Jignesh Mevani was first arrested by the Assam Police on April 20, 2022, from the Palanpur circuit house in Banaskantha district in Gujarat at around 11:30 P.M on the complaint of a BJP member from Kokrajhar about his allegedly offensive tweets. In the said twitter case, he was granted bail on April 25, shortly before being arrested again by the Barpeta Police. The second time he was booked under IPC sections 294 (obscene acts and songs), 323 (voluntarily causing hurt), 353 (assault or criminal force to deter a public servant from discharging duty) and 354 (outraging the modesty of a woman) for allegedly assaulting a woman police officer and preventing her from doing her duty. While the lower court in Barpeta had denied him bail, Mevani was granted bail by the High Court.
Anganwadi workers, helpers entitled to gratuity payment: Supreme Court
The Supreme Court declared that Anganwadi workers (AWWs) and Anganwadi helpers (AWHs) are entitled to gratuity payment under the Payment of Gratuity Act. The Bench directed that within 3 months from the said judgement, the state government is required to take the necessary steps to extend benefits to provide the simple interest at 10 percent per annum from the date specified under sub-section 3A of Section 7 of the Act. The top court further observed that the role of AWWs and AWHs is not only at war against malnutrition but also country-wide threats like the Covid-19 pandemic. The court said that these frontline women workers were the backbone of the ICDS.
Ashish Mishra’s bail set aside by the Supreme Court
The apex court set aside the bail granted to the main accused in the LakhimpurKheri violence in light of recent attacks upon case witnesses and concerns raised by victims’ families. Following Ashish Mishra’s bail in February amidst Uttar Pradesh elections, two witnesses in the district survived assaults and faced death threats. In view of this, the Supreme Court held that a victim of a crime has the unbridled participatory right in the criminal trial process i.e., they have a right to be involved in decisions that affect them most. In bail processes, the court is required to consider victims’ safety and security. As such, the top court criticised the Allahabad High Court for failing to consider judicial precedents while granting the bail and set aside the bail order.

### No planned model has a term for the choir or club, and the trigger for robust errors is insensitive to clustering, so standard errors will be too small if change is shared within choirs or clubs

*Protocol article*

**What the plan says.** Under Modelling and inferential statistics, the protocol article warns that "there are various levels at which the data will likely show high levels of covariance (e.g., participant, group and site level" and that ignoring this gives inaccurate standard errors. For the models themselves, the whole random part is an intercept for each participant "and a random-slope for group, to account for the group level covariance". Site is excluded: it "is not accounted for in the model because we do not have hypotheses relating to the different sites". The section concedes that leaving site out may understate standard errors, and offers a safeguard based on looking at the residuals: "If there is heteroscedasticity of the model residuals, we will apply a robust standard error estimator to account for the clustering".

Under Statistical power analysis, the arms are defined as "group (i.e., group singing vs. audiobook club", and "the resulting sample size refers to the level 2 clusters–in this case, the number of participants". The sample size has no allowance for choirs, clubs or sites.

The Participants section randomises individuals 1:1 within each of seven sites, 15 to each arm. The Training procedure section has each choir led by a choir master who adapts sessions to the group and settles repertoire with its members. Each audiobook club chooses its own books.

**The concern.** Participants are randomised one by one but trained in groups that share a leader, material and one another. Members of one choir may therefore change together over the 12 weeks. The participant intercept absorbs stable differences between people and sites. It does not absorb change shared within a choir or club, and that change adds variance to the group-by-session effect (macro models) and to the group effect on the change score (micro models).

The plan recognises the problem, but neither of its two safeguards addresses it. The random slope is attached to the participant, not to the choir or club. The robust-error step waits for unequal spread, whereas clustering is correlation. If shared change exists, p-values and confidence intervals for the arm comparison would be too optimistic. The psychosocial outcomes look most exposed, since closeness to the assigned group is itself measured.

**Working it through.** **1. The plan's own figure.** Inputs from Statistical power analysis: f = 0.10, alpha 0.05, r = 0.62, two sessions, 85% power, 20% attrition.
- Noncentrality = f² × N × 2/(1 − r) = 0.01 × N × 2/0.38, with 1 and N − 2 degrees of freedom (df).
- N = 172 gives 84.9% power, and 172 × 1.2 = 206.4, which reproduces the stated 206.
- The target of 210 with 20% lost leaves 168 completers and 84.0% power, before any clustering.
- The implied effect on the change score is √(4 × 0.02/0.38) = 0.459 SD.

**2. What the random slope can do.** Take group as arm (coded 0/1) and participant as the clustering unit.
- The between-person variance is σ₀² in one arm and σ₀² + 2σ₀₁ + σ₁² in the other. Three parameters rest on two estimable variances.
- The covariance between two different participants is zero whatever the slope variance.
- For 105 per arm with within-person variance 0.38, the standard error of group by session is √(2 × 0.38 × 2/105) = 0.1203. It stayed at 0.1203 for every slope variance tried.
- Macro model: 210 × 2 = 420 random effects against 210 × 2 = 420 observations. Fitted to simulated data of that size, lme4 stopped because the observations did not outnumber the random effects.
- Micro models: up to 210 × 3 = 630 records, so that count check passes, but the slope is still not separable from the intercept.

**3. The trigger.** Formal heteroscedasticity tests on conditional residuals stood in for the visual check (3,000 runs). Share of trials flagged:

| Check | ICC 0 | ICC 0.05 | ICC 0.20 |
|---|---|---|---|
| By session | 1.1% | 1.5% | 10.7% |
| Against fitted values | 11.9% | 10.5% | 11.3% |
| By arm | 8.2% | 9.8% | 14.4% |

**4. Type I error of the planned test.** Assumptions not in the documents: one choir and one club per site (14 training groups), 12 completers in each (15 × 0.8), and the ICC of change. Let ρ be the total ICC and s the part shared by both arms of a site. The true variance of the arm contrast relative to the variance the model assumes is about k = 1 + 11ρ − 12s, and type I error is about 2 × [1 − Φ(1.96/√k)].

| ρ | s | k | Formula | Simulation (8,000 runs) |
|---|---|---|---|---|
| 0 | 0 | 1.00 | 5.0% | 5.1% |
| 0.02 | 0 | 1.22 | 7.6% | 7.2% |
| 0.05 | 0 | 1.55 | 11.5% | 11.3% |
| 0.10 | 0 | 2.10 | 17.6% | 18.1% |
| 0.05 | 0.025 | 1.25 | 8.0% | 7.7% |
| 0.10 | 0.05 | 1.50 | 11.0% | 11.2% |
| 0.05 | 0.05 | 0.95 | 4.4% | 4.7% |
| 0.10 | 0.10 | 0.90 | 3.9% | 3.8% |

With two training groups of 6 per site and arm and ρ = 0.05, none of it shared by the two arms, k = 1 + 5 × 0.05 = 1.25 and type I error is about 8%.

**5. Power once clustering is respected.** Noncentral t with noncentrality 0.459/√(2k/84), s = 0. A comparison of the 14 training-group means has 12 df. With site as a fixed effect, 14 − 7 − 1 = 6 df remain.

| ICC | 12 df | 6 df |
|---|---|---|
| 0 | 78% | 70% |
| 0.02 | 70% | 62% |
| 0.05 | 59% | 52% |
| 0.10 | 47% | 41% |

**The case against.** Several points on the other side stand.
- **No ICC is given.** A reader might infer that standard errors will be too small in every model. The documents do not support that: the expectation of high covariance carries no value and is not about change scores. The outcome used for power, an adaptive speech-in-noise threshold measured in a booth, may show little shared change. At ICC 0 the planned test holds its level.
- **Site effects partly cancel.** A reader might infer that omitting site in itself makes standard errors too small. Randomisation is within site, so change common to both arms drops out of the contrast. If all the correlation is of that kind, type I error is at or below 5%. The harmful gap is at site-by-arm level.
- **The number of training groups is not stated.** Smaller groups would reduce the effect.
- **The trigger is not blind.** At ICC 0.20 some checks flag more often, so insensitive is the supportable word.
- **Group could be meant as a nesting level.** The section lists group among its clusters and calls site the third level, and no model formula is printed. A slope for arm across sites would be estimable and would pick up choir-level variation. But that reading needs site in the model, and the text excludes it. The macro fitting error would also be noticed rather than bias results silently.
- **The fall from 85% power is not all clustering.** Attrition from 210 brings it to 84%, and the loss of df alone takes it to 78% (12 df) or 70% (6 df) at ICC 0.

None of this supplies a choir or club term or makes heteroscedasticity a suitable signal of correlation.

Maha gov’t to withdraw pending criminal cases against farmers and social activists: Bombay HC
The Aurangabad Bench of the Bombay High Court directed the Maharashtra state government to make applications for withdrawal of cases pending against farmers and social activists across the state which were filed in course of agitations/demonstrations, and directed the subordinate courts to decide these applications on a priority basis. This was in connection with the petition filed by Ajit Babanrao Kale seeking directions against the government to implement the policy decision as per Government Resolution and to close the FIRs/criminal prosecutions filed against civilian protesters involved in peaceful, democratic protest in Mumbai against the Citizenship Amendment Act (CAA), the National Population Register (NPR) and the nationwide National Register of Citizens (NRC) between January and February 2020. There is no update from the government about submitting these withdrawal applications.
Ishrat Jahan granted bail in the Delhi Violence wider conspiracy case